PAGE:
Antartica

antarticaAntarctica is the last continent. Almost totally covered with ice and with temperatures far below zero, it hardly seems like an inviting tourist destinations.

Indeed, you are unlikely to find anything like sun, sea and sandy beaches on Antarctica. But you’ll find a unique and exciting environment, and traveling like you will not find it anywhere else.

The Southern Lands consist of two archipelagos, Iles Crozet and Iles Kerguelen, and two volcanic islands, Ile Amsterdam and Ile Saint-Paul. They contain no permanent inhabitants and are visited only by researchers studying the native fauna. The Antarctic portion consists of “Adelie Land,” a thin slice of the Antarctic continent discovered and claimed by the French in 1840.

There’s no indigenous populations, although the islands are often inhabitated by teams of researchers which study the local fauna.

Antarctica is the coldest place on earth. Weather fronts rarely penetrate far into the continent, leaving the center cold and dry. There is little precipitation over the continent, but ice there can last for extended time periods. Nearly all of Antarctica is covered by an ice sheet that is, on average, 2.5 kilometers thick.

At the edge of the continent, strong katabatic winds off the polar plateau often blow at storm force. In the interior, however, windspeeds are often moderate.

Depending on the latitude, long periods of constant darkness, or constant sunlight, mean that climates familiar to humans are not generally available on the continent.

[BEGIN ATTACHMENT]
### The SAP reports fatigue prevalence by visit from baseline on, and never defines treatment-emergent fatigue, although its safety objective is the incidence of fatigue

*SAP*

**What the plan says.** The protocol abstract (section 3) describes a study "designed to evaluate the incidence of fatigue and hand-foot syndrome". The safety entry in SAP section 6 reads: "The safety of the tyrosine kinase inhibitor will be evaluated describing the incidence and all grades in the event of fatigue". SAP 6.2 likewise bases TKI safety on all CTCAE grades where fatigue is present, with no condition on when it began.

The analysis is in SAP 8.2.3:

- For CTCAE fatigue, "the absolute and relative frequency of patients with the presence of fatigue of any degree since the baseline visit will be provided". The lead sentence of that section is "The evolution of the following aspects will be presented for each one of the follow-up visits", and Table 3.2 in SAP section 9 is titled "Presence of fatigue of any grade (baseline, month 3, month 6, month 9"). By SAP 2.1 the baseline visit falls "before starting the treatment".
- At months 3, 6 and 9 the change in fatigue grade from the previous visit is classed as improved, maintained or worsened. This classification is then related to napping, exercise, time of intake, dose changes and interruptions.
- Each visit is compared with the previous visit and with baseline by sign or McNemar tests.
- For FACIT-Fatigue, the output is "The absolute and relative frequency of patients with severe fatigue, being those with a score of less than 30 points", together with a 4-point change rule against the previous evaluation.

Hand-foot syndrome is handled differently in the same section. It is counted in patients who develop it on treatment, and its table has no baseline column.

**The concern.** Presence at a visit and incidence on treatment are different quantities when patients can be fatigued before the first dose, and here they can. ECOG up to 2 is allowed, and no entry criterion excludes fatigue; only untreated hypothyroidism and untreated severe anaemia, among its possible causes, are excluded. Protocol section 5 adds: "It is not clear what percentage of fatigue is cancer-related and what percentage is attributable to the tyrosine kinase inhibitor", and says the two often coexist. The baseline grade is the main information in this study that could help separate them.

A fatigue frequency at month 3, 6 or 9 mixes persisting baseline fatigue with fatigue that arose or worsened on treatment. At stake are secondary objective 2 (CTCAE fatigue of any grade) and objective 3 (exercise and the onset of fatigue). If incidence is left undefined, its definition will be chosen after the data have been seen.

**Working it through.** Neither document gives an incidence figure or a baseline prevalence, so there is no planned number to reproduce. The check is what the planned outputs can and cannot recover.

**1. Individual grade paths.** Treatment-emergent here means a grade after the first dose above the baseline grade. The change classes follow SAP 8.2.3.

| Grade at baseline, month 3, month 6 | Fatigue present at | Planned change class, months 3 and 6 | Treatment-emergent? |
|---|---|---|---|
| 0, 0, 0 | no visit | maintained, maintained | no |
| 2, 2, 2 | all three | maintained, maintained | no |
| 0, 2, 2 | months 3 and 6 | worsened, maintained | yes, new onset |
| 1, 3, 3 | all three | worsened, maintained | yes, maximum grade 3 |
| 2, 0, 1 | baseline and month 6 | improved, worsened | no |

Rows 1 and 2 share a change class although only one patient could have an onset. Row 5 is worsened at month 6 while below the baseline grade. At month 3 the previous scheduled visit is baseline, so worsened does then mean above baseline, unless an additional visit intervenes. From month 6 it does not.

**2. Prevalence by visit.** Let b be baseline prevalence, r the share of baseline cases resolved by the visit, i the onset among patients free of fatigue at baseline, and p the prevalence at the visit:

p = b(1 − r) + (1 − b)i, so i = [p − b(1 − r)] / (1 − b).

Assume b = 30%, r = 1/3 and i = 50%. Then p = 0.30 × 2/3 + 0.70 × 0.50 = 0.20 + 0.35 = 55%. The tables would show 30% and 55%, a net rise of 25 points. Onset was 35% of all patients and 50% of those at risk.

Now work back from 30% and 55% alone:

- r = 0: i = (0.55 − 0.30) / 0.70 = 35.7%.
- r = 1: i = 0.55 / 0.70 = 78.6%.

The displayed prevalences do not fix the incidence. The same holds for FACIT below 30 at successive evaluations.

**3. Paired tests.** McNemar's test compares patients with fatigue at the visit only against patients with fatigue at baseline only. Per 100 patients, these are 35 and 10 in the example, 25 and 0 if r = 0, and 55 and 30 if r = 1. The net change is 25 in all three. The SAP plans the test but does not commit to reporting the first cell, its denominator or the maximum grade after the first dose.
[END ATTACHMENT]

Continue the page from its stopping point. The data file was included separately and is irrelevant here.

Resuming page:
The continent of Antarctica is located mostly south of the Antarctic Circle, surrounded by the Southern Ocean. Physically Antarctica is divided in two by mountains close to the neck between the Ross Sea and the Weddell Sea. The portion of the continent west of the Weddell Sea and east of the Ross Sea is called Western Antarctica and the remainder Eastern Antarctica, since they correspond roughly to the eastern and western hemispheres relative to the Greenwich meridian. Western Antarctica is covered by the West Antarctic Ice Sheet.

It is usually estimated that at a given time there are at least 1,000 people living in Antarctica. This varies considerably with season. Generally, stations use their home country’s time zone, but not always; where known, a base’s UTC offset is listed. Although Antarctica has no permanent residents, a number of governments maintain permanent research stations throughout the continent. Many of the stations are staffed around the year.

(by www.world66.com)